By David Hargreaves
There was a time, feels like just yesterday, when the business of cooking up a recipe for economic growth was deliciously uncomplicated.
Take one large Canterbury rebuild, roll it in money, add a dusting of very expensive milk powder (possibly golden in colour), heat rapidly with strong inbound migration and an expanding workforce, bring to the boil, then allow to simmer with low inflation and interest rates, garnish with rapid house price appreciation (well, yes, in A particular city) and voila, one tasty economy, coming right up. Cooking with gas, as they say.
But even the finest cuisine has a ‘best before’ date that seems to sneak up on you before you know what’s happened, and so is the case with our economy.
Our national dish, our economy du jour, which was so mouth-watering in 2014 is, less than a year later, going off at a rate of knots and starting to develop a bit of a whiff.
But is it going to end up mouldy, or simply just rather lukewarm and lacking in flavour?
Well, this is where we swap the cooking utensils for a crystal ball. Unfortunately, the crystal ball I’ve got in front of me is full of mist. Please feel free to try your own crystal ball gazing and share the results with us all at the bottom of this. Well, I won’t be able to stop you really, will I?!
Anyway I will try to make some sense of it all: In fairly simplistic terms, we are likely to look back at the past couple of years as a period in which various disparate factors came together in a virtuous blend. High dairy prices, coupled with the need to rebuild Christchurch and strong migration flows (partly to help with the rebuild), with the net influx assisted by a faltering Australian economy that meant the large numbers of new immigrants were not offset by equally (and usually larger) numbers of Kiwis trying their luck across the ditch.
Just in case there was the chance of exuberant behaviour driving up prices, a rampant New Zealand dollar kept import prices down and then, heck, even that often troublesome oil stuff came to the party with massive falls in the price last year and now into this too.
If we could, however, explain the economy’s recent past as containing a series of harmonious ingredients, working together, then it has to be said the future economy seems to be attracting a combo of much more discordant factors, many of which seem likely to work against each other. The extent to which these factors do or don’t work against each other seems likely to determine whether we move into a period of ho hum growth (but growth nevertheless) or get another unwanted taste of recession. At the moment I’m not sure all the relevant factors have moved themselves sufficiently into place for us to definitively call a/ that we are heading for recession or b/ that we are not.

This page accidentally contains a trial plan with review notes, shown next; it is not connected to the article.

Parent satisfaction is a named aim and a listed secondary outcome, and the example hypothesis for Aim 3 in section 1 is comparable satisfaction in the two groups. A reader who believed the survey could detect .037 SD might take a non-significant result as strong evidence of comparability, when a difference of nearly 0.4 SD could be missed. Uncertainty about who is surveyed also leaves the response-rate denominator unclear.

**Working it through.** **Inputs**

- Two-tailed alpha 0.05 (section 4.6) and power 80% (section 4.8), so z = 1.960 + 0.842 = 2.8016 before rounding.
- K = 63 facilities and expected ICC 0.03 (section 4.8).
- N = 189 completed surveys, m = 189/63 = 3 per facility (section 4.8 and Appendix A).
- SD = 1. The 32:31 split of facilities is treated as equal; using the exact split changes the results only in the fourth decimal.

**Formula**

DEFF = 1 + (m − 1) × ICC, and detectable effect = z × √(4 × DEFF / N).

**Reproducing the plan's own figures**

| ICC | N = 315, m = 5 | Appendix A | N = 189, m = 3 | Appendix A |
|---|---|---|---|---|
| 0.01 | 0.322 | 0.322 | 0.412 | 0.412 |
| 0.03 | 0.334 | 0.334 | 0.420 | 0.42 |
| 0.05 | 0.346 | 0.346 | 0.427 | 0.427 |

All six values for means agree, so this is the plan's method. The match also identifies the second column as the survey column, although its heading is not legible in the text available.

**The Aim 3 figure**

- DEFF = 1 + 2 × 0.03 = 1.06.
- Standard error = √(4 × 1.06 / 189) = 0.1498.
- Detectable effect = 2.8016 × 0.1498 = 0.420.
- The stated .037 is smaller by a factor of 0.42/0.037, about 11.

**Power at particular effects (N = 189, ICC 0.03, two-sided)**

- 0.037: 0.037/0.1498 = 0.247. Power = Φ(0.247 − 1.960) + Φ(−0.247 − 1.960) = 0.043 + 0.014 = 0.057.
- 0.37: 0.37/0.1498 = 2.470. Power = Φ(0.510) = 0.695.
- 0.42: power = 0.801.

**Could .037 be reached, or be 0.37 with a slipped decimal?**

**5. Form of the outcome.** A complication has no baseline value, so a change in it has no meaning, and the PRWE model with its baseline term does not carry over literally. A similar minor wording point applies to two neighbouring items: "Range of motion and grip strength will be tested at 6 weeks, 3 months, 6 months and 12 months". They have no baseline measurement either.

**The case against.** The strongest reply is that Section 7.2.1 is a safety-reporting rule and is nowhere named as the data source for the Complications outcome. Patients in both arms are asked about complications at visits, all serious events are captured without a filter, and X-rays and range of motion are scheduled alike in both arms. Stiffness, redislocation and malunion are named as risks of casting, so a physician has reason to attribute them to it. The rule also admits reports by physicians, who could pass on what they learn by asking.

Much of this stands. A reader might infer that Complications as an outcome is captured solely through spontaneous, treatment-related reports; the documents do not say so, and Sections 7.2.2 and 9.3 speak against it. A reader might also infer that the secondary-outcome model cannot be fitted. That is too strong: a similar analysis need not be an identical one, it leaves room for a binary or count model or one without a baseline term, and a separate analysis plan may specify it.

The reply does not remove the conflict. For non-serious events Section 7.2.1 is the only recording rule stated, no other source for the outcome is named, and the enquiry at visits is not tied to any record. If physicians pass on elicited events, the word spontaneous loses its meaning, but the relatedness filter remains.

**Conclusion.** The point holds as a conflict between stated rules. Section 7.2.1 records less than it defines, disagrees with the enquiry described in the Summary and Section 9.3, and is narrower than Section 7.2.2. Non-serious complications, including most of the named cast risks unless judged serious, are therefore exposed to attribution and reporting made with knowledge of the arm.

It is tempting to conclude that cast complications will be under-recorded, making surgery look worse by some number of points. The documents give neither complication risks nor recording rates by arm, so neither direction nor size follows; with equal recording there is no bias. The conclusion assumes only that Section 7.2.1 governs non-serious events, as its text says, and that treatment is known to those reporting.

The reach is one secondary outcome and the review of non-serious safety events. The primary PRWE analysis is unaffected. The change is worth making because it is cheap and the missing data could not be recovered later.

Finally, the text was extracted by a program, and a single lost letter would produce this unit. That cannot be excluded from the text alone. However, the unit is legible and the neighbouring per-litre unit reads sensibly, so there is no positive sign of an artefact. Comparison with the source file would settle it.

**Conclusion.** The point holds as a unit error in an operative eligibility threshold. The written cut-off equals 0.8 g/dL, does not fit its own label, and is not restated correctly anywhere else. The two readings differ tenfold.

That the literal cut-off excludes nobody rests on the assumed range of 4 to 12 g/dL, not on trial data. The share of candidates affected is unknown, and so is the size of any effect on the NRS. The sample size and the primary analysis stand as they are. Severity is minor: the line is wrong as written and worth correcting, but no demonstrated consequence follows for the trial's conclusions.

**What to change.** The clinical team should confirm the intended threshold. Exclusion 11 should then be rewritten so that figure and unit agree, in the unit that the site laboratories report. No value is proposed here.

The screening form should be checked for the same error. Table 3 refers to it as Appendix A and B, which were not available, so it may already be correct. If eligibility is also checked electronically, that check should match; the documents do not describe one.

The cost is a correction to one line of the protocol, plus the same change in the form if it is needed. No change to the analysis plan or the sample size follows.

Let’s look at some of the factors in play:
The Christchurch rebuild, having seemingly taken an age to get started, now seems to have ridden over the top of the peak and be heading down the other side. All too quickly. The silver lining here could be that it might be possible to re-allocate a lot of the resources going into the Christchurch building effort into the much touted and talked about ramping up of Auckland residential construction activity. So, that’s one issue that could resolve itself quite well. Whether Christchurch’s local economy suffers a post rebuild hangover is a key point as is the extent to which such a regional hangover might be felt more nationally.
What, though, about the dairy sector, which was seen joyously riding a cow off into the vivid red sunset only last year? But hang on. Did somebody talk about the sun going down? Oh boy. Did it. The sheer pace at which our golden milk powder turned to, well, dust, has been beyond unnerving. The economists’ confident talk only a few months ago of a recovery of prices as we got into the new season havs been washed away by a torrent of dire global auction results.
Unless prices miraculously start to recover pretty darn quickly – and we are talking the next couple of months – it will be too late for anything other than damage control in the current season. We are already really in the situation of measuring this season in degrees of badness – bad or atrocious, depending on what happens from here.
Two difficult years
This means that by this time next year farmers will have come through two very difficult years. It is an open question how firstly they will fare and secondly what impact their poor returns will have on their spending and therefore on the wider economy. The banks will need to remain very supportive, or risk having a withdrawal of support or attempt to play hard ball come back to bite them later. But presuming there is no miraculous dairy price recovery this season, it then becomes paramount that something good happens next year. And is there any guarantee of that?
It has been interesting to see some changes of view from our economists in recent weeks. Whereas previously there has been among some at least a kind of blanket view that prices will recover because, well, prices DO recover there are now some slightly different opinions. ANZ economists this week talked of ‘structural shifts’ in the marketplace that could produce lower average dairy prices in the medium term than has been the case in the past. The point is, unless there is a marked recovery in prices over the next year then our dairy industry might be in for quite a big and not necessarily pleasant overhaul. What such upheavals would do to the broader economy again remain conjecture. But in the short term…well, not pretty, surely.